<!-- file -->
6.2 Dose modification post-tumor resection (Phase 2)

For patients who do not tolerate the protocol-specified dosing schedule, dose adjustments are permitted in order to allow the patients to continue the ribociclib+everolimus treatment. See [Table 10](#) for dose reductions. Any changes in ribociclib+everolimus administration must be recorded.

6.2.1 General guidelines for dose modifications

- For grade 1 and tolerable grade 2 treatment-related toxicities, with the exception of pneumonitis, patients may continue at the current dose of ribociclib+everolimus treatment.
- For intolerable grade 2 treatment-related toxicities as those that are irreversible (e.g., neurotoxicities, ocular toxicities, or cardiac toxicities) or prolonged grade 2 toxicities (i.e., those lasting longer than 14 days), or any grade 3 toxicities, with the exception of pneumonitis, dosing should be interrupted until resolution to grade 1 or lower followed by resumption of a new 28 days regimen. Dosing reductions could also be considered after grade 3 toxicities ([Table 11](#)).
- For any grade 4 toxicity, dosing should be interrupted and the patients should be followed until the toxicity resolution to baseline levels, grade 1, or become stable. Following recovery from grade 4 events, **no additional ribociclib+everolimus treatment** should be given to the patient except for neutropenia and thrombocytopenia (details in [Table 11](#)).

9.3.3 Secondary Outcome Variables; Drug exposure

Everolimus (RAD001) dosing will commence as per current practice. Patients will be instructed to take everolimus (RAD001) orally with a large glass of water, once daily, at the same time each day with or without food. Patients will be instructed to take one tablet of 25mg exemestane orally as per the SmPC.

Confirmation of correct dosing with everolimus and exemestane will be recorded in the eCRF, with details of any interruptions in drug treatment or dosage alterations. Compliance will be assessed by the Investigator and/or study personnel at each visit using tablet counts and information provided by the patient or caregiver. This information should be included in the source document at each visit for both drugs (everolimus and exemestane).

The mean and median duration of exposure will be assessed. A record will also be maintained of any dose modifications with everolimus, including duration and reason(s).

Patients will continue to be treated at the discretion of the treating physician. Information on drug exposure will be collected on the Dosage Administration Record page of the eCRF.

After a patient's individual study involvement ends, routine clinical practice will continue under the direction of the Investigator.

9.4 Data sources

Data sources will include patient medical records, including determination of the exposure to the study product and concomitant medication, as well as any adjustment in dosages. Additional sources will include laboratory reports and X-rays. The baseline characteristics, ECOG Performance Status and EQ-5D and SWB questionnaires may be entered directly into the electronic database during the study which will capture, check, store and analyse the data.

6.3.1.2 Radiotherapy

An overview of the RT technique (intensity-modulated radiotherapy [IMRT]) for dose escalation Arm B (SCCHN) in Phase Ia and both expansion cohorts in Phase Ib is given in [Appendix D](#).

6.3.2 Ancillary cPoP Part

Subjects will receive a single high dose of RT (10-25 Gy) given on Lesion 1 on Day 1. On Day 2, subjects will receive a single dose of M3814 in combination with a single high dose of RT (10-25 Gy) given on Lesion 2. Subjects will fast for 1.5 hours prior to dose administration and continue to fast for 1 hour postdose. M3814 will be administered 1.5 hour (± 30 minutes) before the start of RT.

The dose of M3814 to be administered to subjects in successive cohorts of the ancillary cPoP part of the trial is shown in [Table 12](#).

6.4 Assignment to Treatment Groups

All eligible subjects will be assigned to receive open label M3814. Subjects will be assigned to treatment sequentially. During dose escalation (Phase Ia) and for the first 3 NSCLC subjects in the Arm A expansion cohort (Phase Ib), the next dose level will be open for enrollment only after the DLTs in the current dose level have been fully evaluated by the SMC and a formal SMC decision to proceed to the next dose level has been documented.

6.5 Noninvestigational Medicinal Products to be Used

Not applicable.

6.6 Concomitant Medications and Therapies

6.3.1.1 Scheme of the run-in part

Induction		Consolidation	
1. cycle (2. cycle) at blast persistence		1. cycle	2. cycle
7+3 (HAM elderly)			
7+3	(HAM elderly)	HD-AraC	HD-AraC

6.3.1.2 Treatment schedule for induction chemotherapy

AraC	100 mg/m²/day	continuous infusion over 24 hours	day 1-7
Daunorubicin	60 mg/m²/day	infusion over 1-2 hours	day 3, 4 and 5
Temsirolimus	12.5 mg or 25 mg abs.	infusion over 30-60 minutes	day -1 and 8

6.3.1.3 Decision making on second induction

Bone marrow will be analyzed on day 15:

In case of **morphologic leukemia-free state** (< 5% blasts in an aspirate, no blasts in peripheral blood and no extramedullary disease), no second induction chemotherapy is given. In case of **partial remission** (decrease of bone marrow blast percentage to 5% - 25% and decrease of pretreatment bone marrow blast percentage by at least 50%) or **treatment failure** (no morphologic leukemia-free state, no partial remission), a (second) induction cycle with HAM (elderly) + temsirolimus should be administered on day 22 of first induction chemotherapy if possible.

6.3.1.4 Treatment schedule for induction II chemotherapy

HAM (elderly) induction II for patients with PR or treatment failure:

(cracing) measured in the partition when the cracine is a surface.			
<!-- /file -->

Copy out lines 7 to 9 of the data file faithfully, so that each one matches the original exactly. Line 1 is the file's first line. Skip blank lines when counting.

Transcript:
9.3.3 Secondary Outcome Variables; Drug exposure

Everolimus (RAD001) dosing will commence as per current practice. Patients will be instructed to take everolimus (RAD001) orally with a large glass of water, once daily, at the same time each day with or without food. Patients will be instructed to take one tablet of 25mg exemestane orally as per the SmPC.

Confirmation of correct dosing with everolimus and exemestane will be recorded in the eCRF, with details of any interruptions in drug treatment or dosage alterations. Compliance will be assessed by the Investigator and/or study personnel at each visit using tablet counts and information provided by the patient or caregiver. This information should be included in the source document at each visit for both drugs (everolimus and exemestane).